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CSMAS proposes the expansion of independent medical care

During its meeting June 15-17 in Dallas, the Committee on Competitive Safeguards and Medical Aspects of Sports approved a series of recommendations that build on legislation passed by the NCAA’s five autonomy conferences earlier this year and would establish athletic trainers and team physicians as unchallengeable decision-makers for medical management and return-to-play decisions related to student-athletes. The recommendations would also create a new designated position on campuses – an athletics health care administrator – which would ensure campuses are following established best practices for medical care.

“Over the last three years, the committee has consistently worked to empower primary athletics health care providers and championed organizational structures that ensure independent medical care for student-athletes,” said CSMAS chair Forrest Karr, athletics director at Northern Michigan University. “These recommendations are another step in the process. We envision a future where each member institution, in all three divisions, will designate an athletics health care administrator responsible for ensuring that their school’s policies and procedures follow inter-Association consensus recommendations and comply with all NCAA health and safety legislation.”

The committee crafted its recommendations after closely reviewing legislation that was passed by the five autonomy conferences in Division I at the 2016 NCAA Convention. That legislation became effective Aug. 1 and provides unchallengeable autonomous authority to the primary athletics health care providers, the team physicians and athletic trainers to determine medical management and return-to-play decisions related to student-athletes. The remaining 27 conferences in Division I currently have the option of applying that legislation.

The CSMAS recommendations aim to shape the intent of that legislation into a consistent standard across college sports. To get there, CSMAS made three recommendations:

  • Encouraged leagues outside the autonomy conferences in Division I to apply the autonomous legislation passed in January. The recommendation asks that those conferences opt in to the legislation by Aug. 1, 2017.
  • Asked the Division I autonomous conferences to clarify the bylaw passed in January by changing the name of its oversight position – called a director of medical services in that legislation – to athletics health care administrator. The name change was requested out of concern that the position could be confused with the title of “medical director,” which is established elsewhere in NCAA bylaws.
  • Requested that Divisions II and III sponsor legislation similar to that passed by the Division I autonomous conferences to establish the athletics health care administrator position and provide team physicians and athletic trainers with unchallengeable autonomous authority to determine medical management and return-to-play decisions related to student-athletes. The committee stressed that the health care administrator role may be given to an existing staff member rather than create an additional administrative position.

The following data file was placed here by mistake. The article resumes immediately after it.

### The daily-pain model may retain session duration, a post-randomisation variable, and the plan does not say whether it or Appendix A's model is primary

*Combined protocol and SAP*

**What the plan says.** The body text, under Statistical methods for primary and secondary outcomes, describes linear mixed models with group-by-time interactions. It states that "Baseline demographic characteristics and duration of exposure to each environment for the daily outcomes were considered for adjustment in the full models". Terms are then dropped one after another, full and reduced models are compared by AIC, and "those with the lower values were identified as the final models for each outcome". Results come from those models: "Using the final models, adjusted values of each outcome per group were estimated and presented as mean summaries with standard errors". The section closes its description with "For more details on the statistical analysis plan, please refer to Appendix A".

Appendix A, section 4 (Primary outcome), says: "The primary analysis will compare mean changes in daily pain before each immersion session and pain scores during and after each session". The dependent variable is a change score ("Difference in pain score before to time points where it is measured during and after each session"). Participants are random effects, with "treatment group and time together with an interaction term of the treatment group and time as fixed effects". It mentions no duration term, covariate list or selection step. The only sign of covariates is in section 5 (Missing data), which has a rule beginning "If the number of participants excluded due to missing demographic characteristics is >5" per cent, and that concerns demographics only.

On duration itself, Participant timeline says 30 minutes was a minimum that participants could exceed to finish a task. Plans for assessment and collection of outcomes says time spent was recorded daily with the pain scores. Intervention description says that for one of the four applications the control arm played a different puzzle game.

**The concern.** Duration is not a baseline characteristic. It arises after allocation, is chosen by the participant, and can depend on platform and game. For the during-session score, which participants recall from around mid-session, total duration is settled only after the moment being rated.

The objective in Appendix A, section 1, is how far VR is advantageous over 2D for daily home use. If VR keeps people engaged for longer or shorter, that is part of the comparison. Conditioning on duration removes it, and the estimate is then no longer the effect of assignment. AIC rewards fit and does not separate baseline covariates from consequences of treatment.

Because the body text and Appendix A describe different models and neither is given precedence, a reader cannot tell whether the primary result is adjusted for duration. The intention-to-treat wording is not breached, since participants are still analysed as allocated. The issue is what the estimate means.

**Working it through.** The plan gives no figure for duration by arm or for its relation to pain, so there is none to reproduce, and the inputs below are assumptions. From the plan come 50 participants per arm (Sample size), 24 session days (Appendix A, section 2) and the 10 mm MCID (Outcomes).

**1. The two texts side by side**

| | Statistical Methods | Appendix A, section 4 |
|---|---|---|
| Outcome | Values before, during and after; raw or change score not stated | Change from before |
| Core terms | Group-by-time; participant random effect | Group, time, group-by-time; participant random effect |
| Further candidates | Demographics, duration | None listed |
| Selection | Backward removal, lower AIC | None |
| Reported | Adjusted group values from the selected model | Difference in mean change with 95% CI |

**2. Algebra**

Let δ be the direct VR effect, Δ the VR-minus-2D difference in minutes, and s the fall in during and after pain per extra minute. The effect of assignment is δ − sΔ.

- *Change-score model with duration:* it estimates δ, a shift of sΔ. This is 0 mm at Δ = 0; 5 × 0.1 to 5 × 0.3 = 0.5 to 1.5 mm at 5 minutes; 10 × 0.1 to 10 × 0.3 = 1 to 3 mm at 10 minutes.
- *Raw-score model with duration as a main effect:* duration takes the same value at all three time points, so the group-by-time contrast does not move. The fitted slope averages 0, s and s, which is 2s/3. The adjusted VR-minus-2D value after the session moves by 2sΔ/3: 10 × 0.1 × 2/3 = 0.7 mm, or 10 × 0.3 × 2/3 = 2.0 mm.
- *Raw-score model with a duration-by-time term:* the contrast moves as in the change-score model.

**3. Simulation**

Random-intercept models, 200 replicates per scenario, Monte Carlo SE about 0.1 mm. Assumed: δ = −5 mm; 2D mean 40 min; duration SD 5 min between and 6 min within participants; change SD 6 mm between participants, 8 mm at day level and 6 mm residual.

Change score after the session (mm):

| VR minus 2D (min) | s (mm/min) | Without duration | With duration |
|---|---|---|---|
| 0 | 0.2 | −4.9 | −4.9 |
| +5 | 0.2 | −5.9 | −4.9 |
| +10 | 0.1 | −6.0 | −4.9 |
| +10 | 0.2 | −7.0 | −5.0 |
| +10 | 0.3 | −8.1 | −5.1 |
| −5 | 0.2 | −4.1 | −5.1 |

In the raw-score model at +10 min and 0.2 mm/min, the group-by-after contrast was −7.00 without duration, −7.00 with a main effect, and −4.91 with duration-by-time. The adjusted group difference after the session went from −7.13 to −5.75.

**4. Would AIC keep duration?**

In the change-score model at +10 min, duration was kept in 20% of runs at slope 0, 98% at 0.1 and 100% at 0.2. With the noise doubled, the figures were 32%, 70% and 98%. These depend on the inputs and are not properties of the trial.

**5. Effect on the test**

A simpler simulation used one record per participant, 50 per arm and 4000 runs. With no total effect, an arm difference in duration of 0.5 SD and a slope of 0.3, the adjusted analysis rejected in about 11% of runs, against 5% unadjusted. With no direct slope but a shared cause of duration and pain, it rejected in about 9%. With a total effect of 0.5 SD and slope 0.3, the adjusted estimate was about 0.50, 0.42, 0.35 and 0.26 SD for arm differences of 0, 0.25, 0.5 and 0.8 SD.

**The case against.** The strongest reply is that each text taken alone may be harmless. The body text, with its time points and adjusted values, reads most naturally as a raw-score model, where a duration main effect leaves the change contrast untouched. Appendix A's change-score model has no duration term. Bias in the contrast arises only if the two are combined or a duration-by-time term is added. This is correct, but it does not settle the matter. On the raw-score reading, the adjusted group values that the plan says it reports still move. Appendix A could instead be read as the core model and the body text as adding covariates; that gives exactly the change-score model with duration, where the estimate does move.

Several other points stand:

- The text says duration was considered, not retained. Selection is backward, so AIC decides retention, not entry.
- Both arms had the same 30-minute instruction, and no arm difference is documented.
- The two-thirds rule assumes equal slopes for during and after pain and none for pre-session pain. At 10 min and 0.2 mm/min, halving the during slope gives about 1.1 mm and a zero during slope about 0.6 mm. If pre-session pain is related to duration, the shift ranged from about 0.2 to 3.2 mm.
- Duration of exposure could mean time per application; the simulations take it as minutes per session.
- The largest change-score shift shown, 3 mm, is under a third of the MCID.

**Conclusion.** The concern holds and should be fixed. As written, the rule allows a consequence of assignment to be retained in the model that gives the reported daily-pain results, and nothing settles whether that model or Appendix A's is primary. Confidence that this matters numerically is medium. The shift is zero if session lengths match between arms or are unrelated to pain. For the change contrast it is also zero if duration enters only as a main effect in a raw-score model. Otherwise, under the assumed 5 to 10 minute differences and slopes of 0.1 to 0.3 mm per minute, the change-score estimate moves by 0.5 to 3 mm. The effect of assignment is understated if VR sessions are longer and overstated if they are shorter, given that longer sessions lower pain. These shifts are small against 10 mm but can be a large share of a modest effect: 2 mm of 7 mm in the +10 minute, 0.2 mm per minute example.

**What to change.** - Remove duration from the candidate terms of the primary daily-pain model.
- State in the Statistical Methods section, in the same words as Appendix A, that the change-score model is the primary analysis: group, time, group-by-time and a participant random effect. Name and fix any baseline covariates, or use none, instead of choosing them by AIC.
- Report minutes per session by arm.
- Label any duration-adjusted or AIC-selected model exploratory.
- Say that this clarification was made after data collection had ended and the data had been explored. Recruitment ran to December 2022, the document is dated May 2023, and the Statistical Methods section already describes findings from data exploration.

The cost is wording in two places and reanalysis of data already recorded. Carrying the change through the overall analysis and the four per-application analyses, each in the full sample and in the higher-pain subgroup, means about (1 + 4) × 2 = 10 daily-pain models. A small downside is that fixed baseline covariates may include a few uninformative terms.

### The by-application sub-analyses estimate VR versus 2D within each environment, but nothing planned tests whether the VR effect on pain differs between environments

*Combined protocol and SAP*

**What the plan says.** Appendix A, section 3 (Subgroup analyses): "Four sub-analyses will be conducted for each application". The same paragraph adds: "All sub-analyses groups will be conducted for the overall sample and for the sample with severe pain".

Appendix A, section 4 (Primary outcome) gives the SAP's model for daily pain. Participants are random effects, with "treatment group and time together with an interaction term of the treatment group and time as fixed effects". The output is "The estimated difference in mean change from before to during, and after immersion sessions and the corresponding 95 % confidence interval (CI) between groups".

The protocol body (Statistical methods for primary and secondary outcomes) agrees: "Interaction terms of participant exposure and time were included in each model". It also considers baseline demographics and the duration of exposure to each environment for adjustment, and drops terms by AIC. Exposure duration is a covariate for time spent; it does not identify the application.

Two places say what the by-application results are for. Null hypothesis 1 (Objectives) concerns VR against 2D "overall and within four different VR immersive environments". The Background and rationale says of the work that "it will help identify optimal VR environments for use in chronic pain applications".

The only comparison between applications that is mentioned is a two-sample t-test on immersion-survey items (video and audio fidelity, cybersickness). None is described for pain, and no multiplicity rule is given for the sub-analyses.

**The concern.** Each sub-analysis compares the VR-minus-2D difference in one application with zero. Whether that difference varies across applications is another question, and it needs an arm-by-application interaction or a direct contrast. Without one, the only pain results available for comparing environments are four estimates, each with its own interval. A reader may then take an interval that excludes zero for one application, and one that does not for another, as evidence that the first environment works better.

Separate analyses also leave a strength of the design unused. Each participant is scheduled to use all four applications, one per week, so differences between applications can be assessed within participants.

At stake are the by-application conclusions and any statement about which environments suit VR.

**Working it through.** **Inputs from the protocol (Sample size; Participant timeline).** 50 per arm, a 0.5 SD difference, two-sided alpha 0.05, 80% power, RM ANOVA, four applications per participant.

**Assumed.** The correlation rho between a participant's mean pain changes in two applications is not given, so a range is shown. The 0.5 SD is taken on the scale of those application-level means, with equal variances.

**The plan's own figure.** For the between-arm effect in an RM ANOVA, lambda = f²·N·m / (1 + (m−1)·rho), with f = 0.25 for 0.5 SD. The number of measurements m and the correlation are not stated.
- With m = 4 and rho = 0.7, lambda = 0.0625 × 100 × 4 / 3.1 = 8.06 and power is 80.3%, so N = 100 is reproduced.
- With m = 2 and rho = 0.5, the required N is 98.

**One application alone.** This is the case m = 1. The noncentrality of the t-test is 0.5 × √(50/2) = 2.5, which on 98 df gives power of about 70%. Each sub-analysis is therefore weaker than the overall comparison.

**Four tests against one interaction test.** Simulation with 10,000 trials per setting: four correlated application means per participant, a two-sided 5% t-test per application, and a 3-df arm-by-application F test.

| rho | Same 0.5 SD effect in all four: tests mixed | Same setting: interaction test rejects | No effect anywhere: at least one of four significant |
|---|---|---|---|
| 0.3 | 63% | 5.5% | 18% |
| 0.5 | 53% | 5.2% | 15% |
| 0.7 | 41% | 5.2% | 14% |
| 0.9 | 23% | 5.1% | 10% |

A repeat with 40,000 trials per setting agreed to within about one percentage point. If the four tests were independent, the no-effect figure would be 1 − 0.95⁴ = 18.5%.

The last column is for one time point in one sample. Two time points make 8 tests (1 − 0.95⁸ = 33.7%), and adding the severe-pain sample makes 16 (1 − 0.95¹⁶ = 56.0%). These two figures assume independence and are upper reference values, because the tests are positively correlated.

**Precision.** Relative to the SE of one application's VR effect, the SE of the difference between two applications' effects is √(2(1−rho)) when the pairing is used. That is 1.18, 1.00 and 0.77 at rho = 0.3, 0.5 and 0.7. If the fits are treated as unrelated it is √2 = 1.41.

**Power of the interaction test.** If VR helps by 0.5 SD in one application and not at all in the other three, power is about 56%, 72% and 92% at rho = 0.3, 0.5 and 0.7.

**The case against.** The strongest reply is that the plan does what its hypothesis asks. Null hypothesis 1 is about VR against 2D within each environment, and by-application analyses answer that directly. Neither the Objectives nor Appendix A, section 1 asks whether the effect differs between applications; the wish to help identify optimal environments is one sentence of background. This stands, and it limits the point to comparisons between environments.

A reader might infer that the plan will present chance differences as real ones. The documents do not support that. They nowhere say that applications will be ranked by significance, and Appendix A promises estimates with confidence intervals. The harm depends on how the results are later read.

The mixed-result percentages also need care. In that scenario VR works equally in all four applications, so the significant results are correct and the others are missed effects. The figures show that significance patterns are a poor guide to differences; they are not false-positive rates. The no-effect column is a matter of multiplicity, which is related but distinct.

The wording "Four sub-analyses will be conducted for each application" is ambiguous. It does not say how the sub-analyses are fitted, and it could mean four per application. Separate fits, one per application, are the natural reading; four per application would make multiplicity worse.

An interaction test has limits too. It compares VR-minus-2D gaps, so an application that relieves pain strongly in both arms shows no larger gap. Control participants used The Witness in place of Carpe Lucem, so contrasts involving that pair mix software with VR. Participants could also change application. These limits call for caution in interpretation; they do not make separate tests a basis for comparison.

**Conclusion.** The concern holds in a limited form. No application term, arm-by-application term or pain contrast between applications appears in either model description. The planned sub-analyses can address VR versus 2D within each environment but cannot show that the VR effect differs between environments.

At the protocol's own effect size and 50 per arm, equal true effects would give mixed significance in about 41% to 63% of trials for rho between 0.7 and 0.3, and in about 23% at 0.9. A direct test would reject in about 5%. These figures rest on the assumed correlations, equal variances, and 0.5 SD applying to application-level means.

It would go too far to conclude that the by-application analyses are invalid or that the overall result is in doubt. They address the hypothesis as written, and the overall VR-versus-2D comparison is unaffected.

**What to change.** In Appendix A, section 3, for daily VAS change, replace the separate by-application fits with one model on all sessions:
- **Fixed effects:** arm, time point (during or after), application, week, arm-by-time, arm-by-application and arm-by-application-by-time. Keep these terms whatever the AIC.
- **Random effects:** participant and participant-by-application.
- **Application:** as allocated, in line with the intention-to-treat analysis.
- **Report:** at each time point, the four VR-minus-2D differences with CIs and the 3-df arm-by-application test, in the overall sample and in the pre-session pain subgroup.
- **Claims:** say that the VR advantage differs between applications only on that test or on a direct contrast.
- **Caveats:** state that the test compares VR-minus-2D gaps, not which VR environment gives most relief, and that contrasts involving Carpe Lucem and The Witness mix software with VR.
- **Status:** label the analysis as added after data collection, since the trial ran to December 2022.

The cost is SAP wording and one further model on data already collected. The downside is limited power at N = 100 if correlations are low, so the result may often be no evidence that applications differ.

CSMAS recommendations follow those from other organizations in recent years, which called for physicians and athletic trainers to have the ability to make medical decisions without fear of interference from coaches or other athletics personnel.

In 2014, the Journal of Athletic Training published inter-Association best practices, which were endorsed by the NCAA’s Sport Science Institute, that called for giving physicians and athletic trainers authority to make medical decisions for student-athletes. That document was published at a time when a national survey conducted by the Chronicle of Higher Education documented that athletic trainers report getting heavy pressure from coaches: Thirty-two percent of respondents indicated the head coach influences their hiring; 42 percent reported feeling pressured to return a concussed athlete to play early; and 52 percent reported feeling pressured to return injured athletes early.

Lacrosse headgear standard

As of May 2016, women’s lacrosse rules permitted soft headgear to be used, but there was not a standard to follow. Over the last 18 months, US Lacrosse has worked toward the development of a standard that was finalized in the summer of 2015. US Lacrosse requested the NCAA adopt a modification to the existing rule to recognize the standard and asked that CSMAS make a recommendation on the standard being added to the existing rules.

CSMAS recommended to the NCAA Women’s Lacrosse Rules Committee a language change in the women’s lacrosse rule book that would require any protective headgear worn in competition to meet a new women’s lacrosse headgear standard adopted by the American Society for Testing and Materials. The final decision on the recommended changes was made by the Women’s Lacrosse Rules Committee and approved by the NCAA Playing Rules Oversight Panel.

Drug-testing protocol changed

CSMAS approved a change in its championships drug-testing protocol to allow teams whose games begin after 10 p.m. to defer their drug tests until the next morning at the arena testing site as long as the tests start by noon. The protocol previously required tests to start by 10 a.m.

The decision was made after the committee considered a request from the Division I Men’s Basketball Committee. The committee felt it was important to update championship drug-testing protocol to provide more flexibility for schools and to allow additional rest for student-athletes.